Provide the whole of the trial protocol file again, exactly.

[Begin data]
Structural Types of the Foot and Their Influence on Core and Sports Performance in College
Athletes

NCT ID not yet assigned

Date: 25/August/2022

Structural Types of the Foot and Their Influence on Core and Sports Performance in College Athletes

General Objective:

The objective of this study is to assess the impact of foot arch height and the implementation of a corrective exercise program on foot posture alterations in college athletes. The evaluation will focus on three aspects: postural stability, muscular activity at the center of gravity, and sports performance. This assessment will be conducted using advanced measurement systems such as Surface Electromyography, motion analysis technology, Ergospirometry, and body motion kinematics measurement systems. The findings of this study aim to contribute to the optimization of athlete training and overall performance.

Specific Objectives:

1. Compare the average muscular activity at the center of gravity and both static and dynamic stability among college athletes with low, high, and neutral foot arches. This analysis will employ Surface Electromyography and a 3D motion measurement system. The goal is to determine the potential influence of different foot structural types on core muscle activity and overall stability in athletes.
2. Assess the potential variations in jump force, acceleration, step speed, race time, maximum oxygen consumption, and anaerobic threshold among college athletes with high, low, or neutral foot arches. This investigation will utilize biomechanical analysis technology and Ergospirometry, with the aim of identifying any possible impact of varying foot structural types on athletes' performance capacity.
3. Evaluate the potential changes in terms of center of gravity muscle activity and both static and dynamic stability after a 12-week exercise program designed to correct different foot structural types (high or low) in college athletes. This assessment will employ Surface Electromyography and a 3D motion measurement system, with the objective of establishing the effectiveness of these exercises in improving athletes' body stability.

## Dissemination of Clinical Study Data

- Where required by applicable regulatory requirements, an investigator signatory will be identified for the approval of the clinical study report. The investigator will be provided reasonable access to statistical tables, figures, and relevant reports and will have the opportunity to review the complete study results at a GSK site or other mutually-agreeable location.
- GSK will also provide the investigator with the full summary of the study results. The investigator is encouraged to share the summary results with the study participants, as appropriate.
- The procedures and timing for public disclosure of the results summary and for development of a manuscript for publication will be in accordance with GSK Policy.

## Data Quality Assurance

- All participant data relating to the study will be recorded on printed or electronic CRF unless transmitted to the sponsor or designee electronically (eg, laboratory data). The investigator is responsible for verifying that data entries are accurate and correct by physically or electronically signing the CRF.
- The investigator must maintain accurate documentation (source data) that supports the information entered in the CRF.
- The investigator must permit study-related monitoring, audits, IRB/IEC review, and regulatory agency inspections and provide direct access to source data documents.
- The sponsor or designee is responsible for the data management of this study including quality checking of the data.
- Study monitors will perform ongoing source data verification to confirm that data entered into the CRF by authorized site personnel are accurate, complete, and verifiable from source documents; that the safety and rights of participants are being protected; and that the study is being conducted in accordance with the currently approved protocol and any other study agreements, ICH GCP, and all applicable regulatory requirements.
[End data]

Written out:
Structural Types of the Foot and Their Influence on Core and Sports Performance in College
Athletes

NCT ID not yet assigned

Date: 25/August/2022

Structural Types of the Foot and Their Influence on Core and Sports Performance in College Athletes

General Objective:

The objective of this study is to assess the impact of foot arch height and the implementation of a corrective exercise program on foot posture alterations in college athletes. The evaluation will focus on three aspects: postural stability, muscular activity at the center of gravity, and sports performance. This assessment will be conducted using advanced measurement systems such as Surface Electromyography, motion analysis technology, Ergospirometry, and body motion kinematics measurement systems. The findings of this study aim to contribute to the optimization of athlete training and overall performance.

Specific Objectives:

1. Compare the average muscular activity at the center of gravity and both static and dynamic stability among college athletes with low, high, and neutral foot arches. This analysis will employ Surface Electromyography and a 3D motion measurement system. The goal is to determine the potential influence of different foot structural types on core muscle activity and overall stability in athletes.
2. Assess the potential variations in jump force, acceleration, step speed, race time, maximum oxygen consumption, and anaerobic threshold among college athletes with high, low, or neutral foot arches. This investigation will utilize biomechanical analysis technology and Ergospirometry, with the aim of identifying any possible impact of varying foot structural types on athletes' performance capacity.
3. Evaluate the potential changes in terms of center of gravity muscle activity and both static and dynamic stability after a 12-week exercise program designed to correct different foot structural types (high or low) in college athletes. This assessment will employ Surface Electromyography and a 3D motion measurement system, with the objective of establishing the effectiveness of these exercises in improving athletes' body stability.

## Dissemination of Clinical Study Data

- Where required by applicable regulatory requirements, an investigator signatory will be identified for the approval of the clinical study report. The investigator will be provided reasonable access to statistical tables, figures, and relevant reports and will have the opportunity to review the complete study results at a GSK site or other mutually-agreeable location.
- GSK will also provide the investigator with the full summary of the study results. The investigator is encouraged to share the summary results with the study participants, as appropriate.
- The procedures and timing for public disclosure of the results summary and for development of a manuscript for publication will be in accordance with GSK Policy.

## Data Quality Assurance

- All participant data relating to the study will be recorded on printed or electronic CRF unless transmitted to the sponsor or designee electronically (eg, laboratory data). The investigator is responsible for verifying that data entries are accurate and correct by physically or electronically signing the CRF.
- The investigator must maintain accurate documentation (source data) that supports the information entered in the CRF.
- The investigator must permit study-related monitoring, audits, IRB/IEC review, and regulatory agency inspections and provide direct access to source data documents.
- The sponsor or designee is responsible for the data management of this study including quality checking of the data.
- Study monitors will perform ongoing source data verification to confirm that data entered into the CRF by authorized site personnel are accurate, complete, and verifiable from source documents; that the safety and rights of participants are being protected; and that the study is being conducted in accordance with the currently approved protocol and any other study agreements, ICH GCP, and all applicable regulatory requirements.